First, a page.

Editors of The Post met this afternoon with members of the Romney campaign to discuss The Post’s coverage of purported outsourcing by Bain Capital companies. As reported elsewhere, The Post refused to retract its story.

The Romney campaign has now gone nuclear, releasing a blow-by-blow rebuttal to The Post’s story. (It can be read in full here.)

Right Turn received a copy of a second document, which the Romney team gave to the editors. This 10-page paper goes through The Post’s article paragraph by paragraph, and it requests documentation for a number of assertions in the article. The first two pages (without footnotes) read as follows:

HEADLINE: Romney’s Bain Capital Invested In Companies That Moved Jobs Overseas

The article details companies that had facilities overseas, but it never provides an example in which American jobs were moved overseas. The headline implies that, while under Bain’s control, the six companies addressed in the article laid off Americans and sent the jobs offshore; but the article itself never provides an example of that occurring. The headline makes a claim that the article never substantiates.

Of note, this article did not quote a single human source. Had the Post contacted individuals affiliated with these companies, as is common in journalism, it would have learned that this is rife with inaccuracies and fails to live up to the Post’s investigative legacy. [Romney for President] has confirmed the analysis below with company officials.

2.Mitt Romney’s financial company, Bain Capital, invested in a series of firms that specialized in relocating jobs done by American workers to new facilities in low-wage countries like China and India.

No firms identified in this article relocated jobs done by American workers to any international locations during the period of time where (a) Romney was at Bain Capital (1984 – Feb. 1999) and (b) Bain Capital owned interests in the companies (hereinafter, the “Romney Era”).

This article addresses China when discussing Bain’s investments in GT Bicycles, Modus, and ChipPac. As established below, no American jobs were relocated to China during the Romney Era by any of these companies. (See Section 9 for GT Bicycles, Section 8 for Modus, and Section 11 for ChipPac).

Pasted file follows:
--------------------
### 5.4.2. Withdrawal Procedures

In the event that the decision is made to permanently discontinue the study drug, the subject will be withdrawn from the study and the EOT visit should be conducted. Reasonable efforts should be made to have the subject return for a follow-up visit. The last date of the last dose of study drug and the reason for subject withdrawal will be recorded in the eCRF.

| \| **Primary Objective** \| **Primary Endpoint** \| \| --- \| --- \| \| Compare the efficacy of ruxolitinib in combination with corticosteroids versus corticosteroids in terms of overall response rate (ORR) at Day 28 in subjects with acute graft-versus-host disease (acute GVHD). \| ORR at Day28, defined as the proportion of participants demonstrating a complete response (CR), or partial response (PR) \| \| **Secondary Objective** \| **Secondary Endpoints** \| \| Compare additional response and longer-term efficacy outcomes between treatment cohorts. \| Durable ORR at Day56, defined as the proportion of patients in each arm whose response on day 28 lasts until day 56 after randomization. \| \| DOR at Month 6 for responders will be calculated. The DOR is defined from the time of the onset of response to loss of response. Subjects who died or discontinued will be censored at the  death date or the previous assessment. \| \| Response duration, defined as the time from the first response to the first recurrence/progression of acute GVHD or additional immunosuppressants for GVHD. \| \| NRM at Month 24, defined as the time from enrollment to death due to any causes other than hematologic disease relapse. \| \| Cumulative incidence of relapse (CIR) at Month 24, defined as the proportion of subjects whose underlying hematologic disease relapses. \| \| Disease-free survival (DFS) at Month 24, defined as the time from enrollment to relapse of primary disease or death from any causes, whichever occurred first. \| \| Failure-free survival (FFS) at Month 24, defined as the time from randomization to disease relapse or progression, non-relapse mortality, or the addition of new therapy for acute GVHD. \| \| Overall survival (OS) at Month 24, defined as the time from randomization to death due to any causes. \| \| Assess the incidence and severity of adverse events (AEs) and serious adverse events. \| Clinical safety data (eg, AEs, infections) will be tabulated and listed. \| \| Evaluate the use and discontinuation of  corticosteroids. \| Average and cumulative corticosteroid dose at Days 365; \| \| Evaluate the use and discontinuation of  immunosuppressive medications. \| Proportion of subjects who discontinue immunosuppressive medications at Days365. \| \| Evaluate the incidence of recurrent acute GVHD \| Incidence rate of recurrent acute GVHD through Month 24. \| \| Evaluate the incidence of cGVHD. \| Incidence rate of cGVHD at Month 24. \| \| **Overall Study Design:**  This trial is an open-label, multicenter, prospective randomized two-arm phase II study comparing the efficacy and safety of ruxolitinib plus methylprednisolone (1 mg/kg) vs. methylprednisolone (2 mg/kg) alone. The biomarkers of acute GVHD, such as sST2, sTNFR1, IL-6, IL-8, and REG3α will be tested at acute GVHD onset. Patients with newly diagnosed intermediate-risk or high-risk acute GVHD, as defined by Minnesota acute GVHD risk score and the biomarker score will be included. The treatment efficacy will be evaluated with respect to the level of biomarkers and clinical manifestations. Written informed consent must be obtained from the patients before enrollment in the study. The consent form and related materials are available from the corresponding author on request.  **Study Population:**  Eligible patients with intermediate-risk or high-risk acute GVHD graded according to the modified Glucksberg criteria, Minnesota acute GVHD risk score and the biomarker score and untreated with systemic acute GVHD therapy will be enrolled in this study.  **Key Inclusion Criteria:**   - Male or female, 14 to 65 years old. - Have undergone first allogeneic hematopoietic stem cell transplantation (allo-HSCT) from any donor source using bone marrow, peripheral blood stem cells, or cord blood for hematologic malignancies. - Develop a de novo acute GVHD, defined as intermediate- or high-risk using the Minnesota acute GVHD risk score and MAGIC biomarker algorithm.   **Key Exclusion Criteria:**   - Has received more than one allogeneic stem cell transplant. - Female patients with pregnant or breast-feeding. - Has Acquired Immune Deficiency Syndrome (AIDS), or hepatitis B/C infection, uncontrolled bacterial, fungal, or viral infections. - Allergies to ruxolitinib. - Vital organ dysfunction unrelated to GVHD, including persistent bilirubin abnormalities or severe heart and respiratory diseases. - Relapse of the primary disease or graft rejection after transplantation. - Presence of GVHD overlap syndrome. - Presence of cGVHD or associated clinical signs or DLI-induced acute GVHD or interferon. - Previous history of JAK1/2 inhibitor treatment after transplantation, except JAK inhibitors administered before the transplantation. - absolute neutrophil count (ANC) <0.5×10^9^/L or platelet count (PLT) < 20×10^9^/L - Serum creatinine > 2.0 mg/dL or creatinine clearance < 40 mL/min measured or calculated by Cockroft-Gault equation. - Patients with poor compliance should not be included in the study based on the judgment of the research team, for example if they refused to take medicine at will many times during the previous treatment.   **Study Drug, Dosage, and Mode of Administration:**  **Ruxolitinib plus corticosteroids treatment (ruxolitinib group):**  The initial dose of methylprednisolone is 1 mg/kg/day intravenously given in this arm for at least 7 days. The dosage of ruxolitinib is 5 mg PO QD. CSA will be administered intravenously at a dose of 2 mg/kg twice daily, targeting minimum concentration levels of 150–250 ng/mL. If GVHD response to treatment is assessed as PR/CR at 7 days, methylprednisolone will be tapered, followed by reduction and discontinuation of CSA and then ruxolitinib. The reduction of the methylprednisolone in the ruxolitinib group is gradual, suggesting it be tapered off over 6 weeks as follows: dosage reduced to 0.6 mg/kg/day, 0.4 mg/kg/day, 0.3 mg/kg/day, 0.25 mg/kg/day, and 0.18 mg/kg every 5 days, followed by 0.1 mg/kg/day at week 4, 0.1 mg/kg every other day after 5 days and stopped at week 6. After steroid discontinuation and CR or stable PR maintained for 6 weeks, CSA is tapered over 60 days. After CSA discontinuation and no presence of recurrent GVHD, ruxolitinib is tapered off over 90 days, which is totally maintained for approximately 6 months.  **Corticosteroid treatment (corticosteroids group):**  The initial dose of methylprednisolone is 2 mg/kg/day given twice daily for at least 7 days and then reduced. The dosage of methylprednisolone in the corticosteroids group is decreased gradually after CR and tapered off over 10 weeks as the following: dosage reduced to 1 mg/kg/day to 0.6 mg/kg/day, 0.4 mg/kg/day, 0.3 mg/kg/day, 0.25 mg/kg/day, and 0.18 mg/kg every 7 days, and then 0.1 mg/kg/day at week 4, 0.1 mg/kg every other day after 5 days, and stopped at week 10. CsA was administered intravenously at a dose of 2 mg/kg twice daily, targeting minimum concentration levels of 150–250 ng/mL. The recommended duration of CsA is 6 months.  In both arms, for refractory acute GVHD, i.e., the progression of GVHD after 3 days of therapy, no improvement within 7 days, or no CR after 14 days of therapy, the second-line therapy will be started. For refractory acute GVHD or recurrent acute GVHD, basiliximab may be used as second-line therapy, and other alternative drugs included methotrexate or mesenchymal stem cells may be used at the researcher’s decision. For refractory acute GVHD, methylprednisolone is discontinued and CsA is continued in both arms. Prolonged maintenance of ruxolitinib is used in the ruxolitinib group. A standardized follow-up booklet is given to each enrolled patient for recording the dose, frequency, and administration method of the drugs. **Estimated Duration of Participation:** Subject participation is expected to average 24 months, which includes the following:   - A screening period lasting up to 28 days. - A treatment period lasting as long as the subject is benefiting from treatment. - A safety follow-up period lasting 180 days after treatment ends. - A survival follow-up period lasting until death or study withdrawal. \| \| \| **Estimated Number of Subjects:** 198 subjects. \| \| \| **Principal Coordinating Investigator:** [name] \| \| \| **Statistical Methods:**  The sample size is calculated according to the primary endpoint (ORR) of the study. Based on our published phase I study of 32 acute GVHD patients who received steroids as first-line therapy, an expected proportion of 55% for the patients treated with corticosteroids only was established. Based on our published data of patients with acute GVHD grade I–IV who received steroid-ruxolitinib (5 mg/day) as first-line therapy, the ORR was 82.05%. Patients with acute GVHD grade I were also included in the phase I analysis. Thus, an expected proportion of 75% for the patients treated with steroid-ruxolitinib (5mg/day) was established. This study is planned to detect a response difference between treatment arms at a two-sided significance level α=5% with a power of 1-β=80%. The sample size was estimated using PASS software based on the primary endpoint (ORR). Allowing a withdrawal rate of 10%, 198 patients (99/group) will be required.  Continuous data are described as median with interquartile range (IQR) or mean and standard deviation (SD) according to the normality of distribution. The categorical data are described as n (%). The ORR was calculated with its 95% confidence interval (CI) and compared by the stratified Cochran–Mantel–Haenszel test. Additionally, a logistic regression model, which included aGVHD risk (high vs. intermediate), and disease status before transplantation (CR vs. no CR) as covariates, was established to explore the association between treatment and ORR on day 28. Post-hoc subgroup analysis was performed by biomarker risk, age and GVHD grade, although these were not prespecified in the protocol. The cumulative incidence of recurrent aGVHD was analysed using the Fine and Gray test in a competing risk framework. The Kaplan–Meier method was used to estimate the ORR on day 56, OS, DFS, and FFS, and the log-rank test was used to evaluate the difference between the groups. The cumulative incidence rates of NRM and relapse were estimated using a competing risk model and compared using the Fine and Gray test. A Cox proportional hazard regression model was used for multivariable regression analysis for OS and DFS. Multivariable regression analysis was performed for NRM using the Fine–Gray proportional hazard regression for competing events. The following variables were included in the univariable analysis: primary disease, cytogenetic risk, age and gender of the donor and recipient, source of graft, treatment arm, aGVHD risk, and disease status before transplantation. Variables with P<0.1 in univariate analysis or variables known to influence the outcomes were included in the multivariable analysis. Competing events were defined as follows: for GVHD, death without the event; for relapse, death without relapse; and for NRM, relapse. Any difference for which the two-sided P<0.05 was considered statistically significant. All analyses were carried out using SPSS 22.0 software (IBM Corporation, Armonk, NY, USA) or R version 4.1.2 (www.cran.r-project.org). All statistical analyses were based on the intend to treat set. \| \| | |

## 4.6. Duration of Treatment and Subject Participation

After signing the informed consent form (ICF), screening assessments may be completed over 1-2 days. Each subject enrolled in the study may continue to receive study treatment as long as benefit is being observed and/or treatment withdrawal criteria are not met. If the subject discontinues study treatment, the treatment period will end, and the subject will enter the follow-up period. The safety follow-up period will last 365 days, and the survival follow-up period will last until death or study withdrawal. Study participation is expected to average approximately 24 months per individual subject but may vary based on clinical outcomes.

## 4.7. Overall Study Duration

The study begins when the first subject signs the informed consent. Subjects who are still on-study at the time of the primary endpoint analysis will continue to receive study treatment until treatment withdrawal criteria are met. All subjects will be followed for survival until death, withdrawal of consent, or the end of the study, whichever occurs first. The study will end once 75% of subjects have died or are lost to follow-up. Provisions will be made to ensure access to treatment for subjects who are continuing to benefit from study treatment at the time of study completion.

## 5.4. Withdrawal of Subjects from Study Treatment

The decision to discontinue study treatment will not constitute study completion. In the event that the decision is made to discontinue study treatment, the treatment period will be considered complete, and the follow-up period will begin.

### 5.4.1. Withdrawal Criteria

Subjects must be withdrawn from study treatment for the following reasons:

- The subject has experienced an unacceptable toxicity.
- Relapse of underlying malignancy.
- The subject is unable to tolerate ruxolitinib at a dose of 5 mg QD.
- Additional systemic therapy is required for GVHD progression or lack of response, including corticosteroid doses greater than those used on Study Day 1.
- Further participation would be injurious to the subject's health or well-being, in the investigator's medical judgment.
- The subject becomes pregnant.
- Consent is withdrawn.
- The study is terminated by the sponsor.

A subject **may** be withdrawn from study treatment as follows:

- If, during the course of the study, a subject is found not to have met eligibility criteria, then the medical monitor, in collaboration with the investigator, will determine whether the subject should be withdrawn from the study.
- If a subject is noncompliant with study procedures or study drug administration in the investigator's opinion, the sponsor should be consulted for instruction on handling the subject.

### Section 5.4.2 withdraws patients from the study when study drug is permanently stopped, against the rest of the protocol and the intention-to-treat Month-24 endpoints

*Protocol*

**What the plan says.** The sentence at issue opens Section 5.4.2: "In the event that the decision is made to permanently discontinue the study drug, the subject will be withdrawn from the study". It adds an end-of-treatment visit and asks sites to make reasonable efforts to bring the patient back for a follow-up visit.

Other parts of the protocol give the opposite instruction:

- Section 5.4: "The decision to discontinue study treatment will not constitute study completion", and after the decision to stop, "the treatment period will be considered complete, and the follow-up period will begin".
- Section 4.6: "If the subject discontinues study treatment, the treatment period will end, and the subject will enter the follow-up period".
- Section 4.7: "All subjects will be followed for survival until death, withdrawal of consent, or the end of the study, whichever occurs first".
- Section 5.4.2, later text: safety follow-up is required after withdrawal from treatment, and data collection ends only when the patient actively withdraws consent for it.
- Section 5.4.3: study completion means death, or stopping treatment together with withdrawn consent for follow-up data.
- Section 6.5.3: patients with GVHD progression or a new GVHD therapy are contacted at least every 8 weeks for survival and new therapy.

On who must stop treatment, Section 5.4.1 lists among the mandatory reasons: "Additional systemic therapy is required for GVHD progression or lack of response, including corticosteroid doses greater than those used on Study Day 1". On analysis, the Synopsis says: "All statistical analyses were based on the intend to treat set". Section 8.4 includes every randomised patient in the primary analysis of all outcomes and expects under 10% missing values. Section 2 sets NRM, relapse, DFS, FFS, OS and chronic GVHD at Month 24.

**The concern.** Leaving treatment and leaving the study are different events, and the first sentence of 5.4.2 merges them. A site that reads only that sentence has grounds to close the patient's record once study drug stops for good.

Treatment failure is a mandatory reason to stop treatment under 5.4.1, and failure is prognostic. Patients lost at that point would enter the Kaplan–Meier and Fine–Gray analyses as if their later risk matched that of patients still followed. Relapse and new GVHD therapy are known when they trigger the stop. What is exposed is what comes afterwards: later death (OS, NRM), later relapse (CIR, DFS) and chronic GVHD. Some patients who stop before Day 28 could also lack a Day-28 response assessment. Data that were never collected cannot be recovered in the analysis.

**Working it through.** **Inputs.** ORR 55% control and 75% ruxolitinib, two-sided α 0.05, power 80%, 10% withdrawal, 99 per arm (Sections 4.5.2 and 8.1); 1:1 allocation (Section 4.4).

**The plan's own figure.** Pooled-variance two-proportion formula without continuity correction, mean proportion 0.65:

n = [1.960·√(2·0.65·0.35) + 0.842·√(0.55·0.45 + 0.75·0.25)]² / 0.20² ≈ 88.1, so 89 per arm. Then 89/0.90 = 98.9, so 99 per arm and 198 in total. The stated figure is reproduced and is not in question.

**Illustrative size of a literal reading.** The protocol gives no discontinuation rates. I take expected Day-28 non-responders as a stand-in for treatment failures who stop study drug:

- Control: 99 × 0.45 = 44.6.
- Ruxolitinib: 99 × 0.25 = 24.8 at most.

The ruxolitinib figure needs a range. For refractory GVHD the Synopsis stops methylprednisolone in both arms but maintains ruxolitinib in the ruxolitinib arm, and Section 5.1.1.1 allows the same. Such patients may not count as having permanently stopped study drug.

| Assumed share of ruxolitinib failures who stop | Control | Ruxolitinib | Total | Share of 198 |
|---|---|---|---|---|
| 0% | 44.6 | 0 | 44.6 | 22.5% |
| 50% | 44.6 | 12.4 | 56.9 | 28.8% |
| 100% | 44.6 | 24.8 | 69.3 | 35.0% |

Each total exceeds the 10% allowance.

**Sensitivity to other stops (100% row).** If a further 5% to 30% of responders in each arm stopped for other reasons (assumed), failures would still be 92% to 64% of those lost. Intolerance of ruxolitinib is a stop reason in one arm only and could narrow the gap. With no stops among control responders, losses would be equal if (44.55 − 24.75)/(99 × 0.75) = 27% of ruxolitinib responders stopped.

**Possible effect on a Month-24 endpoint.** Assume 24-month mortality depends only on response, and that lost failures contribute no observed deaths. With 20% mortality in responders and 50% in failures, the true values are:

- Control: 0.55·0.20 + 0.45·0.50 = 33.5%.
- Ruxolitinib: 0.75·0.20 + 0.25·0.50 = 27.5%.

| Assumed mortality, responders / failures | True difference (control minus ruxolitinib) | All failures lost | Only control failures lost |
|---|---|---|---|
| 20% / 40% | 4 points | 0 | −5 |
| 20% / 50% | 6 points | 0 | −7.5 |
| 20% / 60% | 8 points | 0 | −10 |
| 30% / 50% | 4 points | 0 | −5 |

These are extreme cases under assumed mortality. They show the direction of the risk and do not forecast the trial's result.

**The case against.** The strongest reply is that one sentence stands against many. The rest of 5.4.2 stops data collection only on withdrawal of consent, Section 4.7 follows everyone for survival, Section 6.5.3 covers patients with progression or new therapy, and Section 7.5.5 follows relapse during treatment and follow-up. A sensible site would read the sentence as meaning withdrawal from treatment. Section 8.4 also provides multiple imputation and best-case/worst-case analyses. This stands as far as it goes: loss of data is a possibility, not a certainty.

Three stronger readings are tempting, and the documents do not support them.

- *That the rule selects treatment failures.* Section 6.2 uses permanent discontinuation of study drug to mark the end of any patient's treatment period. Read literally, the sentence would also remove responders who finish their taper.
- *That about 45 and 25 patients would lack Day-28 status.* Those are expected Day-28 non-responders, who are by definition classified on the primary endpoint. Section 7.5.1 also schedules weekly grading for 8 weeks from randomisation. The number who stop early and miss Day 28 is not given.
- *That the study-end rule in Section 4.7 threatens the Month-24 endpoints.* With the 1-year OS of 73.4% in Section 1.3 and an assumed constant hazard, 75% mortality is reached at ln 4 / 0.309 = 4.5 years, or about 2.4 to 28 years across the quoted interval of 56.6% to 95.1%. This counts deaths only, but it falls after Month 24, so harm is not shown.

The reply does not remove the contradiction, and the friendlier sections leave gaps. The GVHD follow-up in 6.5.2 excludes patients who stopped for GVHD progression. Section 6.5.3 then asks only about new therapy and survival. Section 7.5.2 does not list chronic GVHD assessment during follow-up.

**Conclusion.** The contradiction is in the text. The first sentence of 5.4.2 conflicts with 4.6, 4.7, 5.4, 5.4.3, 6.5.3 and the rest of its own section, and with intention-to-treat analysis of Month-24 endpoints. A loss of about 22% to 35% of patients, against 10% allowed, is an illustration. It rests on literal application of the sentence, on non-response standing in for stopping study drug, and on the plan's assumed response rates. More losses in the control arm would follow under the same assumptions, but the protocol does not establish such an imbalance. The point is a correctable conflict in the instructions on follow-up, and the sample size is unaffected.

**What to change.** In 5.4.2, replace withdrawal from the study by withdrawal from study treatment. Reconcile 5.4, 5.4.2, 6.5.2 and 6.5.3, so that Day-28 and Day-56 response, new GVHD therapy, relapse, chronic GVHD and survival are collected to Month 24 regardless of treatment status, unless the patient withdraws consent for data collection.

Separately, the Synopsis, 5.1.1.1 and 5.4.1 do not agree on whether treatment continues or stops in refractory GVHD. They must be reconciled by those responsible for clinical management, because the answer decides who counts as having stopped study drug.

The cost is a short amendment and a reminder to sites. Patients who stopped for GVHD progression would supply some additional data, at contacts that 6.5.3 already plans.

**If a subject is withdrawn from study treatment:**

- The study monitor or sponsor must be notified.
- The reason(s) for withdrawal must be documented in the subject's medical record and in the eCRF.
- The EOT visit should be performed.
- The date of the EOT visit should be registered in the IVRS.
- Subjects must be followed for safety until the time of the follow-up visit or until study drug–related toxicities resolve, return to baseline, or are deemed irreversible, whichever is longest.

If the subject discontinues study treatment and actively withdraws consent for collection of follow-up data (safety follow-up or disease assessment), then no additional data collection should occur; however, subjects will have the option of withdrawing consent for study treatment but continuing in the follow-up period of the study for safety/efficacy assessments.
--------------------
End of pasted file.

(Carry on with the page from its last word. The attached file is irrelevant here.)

This article does not even attempt to address India.

Unsurprisingly, the President has used this inaccurate lede for political gain. Minutes after your story posted online, David Axelrod wrote: “Tonight’s story in the Washington Post exposed Mitt Romney’s breathtaking hypocrisy. He has campaigned all over this country, vowing that he would be an advocate for American jobs. But tonight we learned that he made a fortune advising companies on how to outsource jobs to China and India.” The Post’s inaccurate reporting has consequences.

3.During the nearly 15 years that Romney was actively involved in running Bain, a private equity firm that he founded, it owned companies that were pioneers in the practice of shipping work from the United States to overseas call centers and factories making computer components, according to filings with the Securities and Exchange Commission.

No investments identified in this article “shipped work from the United States to overseas call centers” during the Romney Era. This portion of the sentence is presumably a reference to Corporate Software Inc. (“CSI”) and Stream International (“Stream”). CSI and Stream operated call centers in international locations to service international customers in local languages. These call centers did not service American customers. During Bain’s investment, CSI and Stream dramatically increased American call center employment while servicing American callers from American call centers. (See Section 6 for CSI and Section 7 for Stream).